Then, two weeks ago with the announcement of the easing of covid restrictions, the prom that Julia went to last night took shape: One prom! Seniors and guests. A party under two tents in front of the school. Music and dancing. No masks!! Food trucks for sustenance.
Julia began the day with a hair appointment which resulted in a very disappointing curly style. The hairdresser, who was not the usual person who cuts her hair and who I really like, did not seem to know the assignment or how to do a prom-do even after explanation. To be truthful, I had only asked for that—something fancy for the prom. I had no idea what to do with her hair which was a huge mistake.
Always, always, always ask for exactly, or near exactly, what you want!!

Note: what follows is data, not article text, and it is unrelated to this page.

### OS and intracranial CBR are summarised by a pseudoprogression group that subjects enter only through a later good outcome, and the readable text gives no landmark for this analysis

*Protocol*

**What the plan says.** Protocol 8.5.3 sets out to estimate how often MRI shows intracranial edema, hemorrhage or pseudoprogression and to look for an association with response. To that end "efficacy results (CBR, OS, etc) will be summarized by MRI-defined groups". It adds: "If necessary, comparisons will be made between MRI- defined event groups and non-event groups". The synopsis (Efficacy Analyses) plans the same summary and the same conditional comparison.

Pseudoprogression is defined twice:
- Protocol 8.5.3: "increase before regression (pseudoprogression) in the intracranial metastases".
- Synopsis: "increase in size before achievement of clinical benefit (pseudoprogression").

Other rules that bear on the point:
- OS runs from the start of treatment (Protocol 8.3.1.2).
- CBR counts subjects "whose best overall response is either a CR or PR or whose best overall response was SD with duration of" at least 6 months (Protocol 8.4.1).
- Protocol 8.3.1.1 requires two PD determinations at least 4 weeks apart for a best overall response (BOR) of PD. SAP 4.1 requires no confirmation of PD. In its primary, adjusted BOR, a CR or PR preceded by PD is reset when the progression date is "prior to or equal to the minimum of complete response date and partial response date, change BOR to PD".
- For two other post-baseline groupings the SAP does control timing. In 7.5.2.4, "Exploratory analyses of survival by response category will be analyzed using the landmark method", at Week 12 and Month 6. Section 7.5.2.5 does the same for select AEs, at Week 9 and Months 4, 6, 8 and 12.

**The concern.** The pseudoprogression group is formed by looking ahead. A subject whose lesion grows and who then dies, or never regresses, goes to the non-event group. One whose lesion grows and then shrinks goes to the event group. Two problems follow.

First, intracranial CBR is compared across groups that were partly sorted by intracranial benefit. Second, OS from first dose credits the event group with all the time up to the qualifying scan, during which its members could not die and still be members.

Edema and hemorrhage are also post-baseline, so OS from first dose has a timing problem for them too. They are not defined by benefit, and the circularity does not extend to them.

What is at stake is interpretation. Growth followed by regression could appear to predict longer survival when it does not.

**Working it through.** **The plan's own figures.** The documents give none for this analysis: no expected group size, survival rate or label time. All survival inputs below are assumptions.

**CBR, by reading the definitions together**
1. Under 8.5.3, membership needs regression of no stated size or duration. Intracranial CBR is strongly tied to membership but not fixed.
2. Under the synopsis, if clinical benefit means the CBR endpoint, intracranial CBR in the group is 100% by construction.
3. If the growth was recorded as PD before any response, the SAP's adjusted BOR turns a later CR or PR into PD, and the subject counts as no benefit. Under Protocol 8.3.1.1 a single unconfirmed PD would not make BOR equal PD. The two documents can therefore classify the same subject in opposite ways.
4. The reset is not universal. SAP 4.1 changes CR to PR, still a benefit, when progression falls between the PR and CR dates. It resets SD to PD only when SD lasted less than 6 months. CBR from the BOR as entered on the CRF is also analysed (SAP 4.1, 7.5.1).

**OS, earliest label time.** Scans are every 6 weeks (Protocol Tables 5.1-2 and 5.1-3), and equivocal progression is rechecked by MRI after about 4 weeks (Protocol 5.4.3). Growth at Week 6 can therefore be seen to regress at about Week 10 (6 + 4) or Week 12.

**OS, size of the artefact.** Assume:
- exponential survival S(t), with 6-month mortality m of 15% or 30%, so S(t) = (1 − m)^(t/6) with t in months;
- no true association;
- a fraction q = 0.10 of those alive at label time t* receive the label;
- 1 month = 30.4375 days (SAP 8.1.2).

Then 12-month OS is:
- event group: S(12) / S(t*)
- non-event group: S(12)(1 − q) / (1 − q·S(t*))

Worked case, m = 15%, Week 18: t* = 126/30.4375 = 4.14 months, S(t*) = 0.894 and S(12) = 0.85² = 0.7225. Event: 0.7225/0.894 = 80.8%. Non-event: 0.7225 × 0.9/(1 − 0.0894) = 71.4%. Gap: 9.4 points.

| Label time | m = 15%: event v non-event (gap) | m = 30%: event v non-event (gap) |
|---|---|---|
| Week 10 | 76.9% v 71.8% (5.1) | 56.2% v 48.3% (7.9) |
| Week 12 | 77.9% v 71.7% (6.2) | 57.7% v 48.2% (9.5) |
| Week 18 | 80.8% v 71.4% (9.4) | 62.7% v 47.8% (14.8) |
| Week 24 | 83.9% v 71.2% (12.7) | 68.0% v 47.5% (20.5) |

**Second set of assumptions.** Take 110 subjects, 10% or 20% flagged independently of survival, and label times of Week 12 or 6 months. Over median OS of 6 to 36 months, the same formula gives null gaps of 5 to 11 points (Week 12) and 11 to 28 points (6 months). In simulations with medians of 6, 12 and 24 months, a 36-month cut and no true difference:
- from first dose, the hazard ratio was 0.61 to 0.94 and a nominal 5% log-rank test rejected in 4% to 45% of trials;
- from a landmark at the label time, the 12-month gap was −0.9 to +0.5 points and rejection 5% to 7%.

Julia’s hair was curled with a curling iron but not much product was used to keep those curls in place for the duration of the evening. The hairdresser argued with me that what she used was sufficient, but sure enough, by the time we finished lunch, there was very little curl left and Julia did not want to go back to the salon. So we went home and I re-curled using our curling iron and a little bit of my hair body cream product. There is probably something much better to use for keeping curls in but we didn’t have it at home. I swept some of the hair up, secured it with the pearl decorations that she used for Cheshire’s wedding and curled some more. The result was more pleasing to her and to me. Just a fancy do for the prom.